From my office up to 200 miles from the field sites, I was able to monitor, troubleshoot, and diagnose that system. Service technicians were able to review a location from their office and then ensure they had the appropriate tools and repair parts in their vehicle before driving over 100 miles to the reporting site. These sites were located in northeast Wyoming and reaching some of these sites could be a challenge at times.
Monitoring in levels is important. The ability to drill down through a summary alarm to the point where you are at the lowest replaceable unit ensures you will have that component available when dispatched to that site.
The result though isn't truly quantifiable as failure rates of various components cannot be predicted unless the system is developed to the level that trends can be established and predictive algorithms refined I had the opportunity a few years ago to work with three other engineers and mathematicians to develop a system to continuously test the state of a railway switch layout and predict failure conditions. As a condition approached a known failure point, the system would send an alarm allowing maintenance personnel to be dispatched prior to the failure. Over time we were able to optimize the test points; adding some and deleting others until we had only those that provided effective information.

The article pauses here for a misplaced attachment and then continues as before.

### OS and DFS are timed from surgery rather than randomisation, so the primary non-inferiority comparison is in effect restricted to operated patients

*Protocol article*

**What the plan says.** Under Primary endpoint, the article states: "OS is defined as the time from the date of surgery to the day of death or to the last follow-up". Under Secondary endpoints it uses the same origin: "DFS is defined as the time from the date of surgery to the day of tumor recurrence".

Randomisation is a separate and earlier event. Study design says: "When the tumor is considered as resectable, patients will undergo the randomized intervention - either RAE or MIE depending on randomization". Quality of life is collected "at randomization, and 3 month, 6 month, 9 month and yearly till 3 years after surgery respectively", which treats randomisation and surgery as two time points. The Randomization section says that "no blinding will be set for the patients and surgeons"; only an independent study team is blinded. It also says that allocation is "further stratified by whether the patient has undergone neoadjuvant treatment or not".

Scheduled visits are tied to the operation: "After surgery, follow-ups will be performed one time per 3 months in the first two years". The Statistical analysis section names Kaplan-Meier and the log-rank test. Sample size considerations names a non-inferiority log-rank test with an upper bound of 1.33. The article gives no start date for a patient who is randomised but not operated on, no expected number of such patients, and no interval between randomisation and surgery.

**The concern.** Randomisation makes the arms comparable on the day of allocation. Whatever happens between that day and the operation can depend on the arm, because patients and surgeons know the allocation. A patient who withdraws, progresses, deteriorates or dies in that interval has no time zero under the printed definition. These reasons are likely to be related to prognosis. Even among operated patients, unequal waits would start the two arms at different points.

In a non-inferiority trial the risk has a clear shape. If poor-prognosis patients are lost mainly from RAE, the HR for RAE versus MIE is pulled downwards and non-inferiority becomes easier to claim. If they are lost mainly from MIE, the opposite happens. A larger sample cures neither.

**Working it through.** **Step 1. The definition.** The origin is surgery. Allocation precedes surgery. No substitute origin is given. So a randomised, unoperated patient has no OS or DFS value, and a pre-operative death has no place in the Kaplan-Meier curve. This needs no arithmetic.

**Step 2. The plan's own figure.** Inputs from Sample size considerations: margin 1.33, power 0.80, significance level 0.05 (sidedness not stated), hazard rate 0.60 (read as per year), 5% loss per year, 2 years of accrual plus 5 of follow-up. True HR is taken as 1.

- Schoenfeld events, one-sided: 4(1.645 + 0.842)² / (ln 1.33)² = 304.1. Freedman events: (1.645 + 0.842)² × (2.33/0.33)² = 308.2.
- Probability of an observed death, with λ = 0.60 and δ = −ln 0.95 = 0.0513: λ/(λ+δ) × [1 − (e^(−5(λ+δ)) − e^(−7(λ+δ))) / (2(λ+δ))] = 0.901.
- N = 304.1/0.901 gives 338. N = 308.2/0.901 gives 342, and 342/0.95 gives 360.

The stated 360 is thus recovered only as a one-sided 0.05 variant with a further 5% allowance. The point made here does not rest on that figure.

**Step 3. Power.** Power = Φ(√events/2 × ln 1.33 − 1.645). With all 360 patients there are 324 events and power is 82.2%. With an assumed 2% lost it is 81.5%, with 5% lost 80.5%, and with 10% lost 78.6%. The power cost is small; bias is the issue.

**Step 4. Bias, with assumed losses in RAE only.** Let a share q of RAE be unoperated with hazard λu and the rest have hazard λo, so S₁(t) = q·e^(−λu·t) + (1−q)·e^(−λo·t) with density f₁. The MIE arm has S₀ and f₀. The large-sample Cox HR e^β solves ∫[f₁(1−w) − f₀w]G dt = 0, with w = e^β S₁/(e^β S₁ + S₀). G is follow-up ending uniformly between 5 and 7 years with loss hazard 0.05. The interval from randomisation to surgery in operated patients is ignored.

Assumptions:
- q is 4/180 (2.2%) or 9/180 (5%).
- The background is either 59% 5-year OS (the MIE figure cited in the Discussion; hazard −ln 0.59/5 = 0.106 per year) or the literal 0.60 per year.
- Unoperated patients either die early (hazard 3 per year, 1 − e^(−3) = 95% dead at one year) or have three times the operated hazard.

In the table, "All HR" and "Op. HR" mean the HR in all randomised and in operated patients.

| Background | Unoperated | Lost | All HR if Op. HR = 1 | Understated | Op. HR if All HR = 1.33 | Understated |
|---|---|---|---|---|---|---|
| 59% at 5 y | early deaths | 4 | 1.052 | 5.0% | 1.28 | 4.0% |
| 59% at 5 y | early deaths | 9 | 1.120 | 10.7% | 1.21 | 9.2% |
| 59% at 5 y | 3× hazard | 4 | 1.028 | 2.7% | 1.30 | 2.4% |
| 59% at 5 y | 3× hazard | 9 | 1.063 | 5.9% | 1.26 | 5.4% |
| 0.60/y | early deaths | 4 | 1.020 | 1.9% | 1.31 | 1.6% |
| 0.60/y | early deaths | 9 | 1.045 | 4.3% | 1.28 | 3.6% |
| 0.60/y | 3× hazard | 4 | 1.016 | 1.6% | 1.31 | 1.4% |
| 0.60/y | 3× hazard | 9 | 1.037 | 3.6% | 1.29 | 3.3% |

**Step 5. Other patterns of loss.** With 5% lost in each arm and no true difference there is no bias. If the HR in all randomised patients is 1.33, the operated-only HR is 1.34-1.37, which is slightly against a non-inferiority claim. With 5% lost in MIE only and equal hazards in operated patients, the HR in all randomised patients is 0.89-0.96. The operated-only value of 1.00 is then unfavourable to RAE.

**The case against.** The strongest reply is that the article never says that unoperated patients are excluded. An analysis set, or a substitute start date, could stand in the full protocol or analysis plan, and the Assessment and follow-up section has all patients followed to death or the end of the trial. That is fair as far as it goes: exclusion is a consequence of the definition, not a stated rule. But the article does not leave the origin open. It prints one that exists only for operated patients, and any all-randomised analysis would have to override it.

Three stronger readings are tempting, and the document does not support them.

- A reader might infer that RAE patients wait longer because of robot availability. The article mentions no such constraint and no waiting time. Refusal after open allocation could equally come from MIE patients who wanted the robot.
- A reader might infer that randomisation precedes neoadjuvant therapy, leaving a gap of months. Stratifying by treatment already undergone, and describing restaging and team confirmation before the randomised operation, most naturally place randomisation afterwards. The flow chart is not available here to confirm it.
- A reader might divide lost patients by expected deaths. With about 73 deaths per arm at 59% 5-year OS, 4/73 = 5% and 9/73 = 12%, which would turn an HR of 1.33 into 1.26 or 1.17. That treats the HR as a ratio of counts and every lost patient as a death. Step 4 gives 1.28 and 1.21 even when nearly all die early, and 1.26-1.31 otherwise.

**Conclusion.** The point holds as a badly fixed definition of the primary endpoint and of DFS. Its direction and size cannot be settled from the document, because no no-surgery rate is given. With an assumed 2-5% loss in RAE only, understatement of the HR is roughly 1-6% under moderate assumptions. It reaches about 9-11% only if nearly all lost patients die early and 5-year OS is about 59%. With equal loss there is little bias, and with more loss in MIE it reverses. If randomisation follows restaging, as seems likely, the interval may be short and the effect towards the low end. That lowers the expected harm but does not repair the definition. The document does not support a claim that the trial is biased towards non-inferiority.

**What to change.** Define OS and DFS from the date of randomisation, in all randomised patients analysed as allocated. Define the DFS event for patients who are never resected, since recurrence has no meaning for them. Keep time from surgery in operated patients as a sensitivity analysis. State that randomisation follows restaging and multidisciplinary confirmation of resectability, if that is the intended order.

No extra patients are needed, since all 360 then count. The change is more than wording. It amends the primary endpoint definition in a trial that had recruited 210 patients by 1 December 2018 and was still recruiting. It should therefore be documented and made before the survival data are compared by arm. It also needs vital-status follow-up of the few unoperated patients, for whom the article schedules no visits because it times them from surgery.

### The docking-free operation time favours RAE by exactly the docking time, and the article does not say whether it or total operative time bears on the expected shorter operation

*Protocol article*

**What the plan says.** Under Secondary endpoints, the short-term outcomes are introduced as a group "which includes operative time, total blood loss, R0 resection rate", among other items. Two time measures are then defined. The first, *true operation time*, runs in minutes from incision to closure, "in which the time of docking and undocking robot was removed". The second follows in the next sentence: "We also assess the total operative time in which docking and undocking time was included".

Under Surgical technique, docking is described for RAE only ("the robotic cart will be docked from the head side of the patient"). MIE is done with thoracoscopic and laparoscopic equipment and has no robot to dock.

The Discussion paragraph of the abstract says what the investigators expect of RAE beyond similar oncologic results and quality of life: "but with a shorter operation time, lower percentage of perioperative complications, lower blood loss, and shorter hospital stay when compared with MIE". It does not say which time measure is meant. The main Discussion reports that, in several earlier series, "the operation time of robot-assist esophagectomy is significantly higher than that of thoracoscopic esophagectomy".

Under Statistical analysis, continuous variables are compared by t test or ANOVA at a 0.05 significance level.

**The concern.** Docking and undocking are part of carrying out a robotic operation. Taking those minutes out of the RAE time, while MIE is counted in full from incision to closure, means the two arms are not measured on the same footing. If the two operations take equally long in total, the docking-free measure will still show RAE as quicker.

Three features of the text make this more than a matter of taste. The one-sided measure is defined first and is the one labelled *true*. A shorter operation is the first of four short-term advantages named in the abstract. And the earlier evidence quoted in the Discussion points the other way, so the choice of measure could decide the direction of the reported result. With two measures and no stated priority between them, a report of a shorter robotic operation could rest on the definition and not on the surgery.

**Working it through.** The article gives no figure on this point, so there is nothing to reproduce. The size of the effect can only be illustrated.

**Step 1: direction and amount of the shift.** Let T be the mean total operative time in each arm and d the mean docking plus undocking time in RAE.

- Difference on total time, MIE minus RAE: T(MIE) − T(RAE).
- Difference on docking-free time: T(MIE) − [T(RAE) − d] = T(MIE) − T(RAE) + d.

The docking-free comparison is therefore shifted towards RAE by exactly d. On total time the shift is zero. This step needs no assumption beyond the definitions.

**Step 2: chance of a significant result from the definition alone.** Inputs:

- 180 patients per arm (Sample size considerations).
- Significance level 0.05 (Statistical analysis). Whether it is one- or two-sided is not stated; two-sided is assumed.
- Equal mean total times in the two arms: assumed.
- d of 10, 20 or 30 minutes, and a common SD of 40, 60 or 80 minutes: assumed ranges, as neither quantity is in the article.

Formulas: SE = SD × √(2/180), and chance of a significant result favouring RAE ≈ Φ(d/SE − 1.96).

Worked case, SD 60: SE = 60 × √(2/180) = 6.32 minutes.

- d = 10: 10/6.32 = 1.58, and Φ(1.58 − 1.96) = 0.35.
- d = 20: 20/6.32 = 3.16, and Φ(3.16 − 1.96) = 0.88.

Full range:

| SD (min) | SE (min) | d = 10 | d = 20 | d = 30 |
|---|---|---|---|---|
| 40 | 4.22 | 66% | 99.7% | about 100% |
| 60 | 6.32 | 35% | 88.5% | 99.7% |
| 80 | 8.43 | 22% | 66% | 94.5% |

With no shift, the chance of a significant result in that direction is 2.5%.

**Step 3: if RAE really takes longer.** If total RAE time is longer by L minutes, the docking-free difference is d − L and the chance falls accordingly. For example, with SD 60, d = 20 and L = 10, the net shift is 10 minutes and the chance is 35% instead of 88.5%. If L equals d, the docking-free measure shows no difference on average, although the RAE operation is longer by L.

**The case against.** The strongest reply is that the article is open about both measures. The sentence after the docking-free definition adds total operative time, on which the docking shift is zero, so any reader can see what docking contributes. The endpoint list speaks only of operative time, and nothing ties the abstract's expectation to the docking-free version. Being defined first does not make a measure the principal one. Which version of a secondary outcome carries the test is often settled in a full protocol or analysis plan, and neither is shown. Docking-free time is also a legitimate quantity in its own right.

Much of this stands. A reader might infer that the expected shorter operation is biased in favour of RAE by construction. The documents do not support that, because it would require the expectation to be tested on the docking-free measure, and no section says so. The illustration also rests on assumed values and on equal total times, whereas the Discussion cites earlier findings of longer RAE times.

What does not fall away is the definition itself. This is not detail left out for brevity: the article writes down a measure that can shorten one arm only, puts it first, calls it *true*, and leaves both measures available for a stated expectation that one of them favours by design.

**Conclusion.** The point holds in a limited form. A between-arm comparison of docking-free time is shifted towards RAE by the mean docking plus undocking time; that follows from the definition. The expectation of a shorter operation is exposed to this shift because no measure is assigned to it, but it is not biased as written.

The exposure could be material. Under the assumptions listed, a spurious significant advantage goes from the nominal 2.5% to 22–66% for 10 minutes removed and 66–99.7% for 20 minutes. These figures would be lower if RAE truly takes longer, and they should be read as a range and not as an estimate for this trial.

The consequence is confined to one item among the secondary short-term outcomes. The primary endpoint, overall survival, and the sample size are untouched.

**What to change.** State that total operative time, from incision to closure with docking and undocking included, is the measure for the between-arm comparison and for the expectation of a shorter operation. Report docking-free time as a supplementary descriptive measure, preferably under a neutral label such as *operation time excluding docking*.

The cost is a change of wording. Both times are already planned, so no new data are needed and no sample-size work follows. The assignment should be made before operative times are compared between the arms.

As you might guess, I am still a believer in monitoring and feel that five nines of availability is achievable; but is it worth it? Bring in the accountants and calculate the cost per minute of that system being unavailable. In my experience, that cost will be higher than you might imagine.
Sr Systems Consultant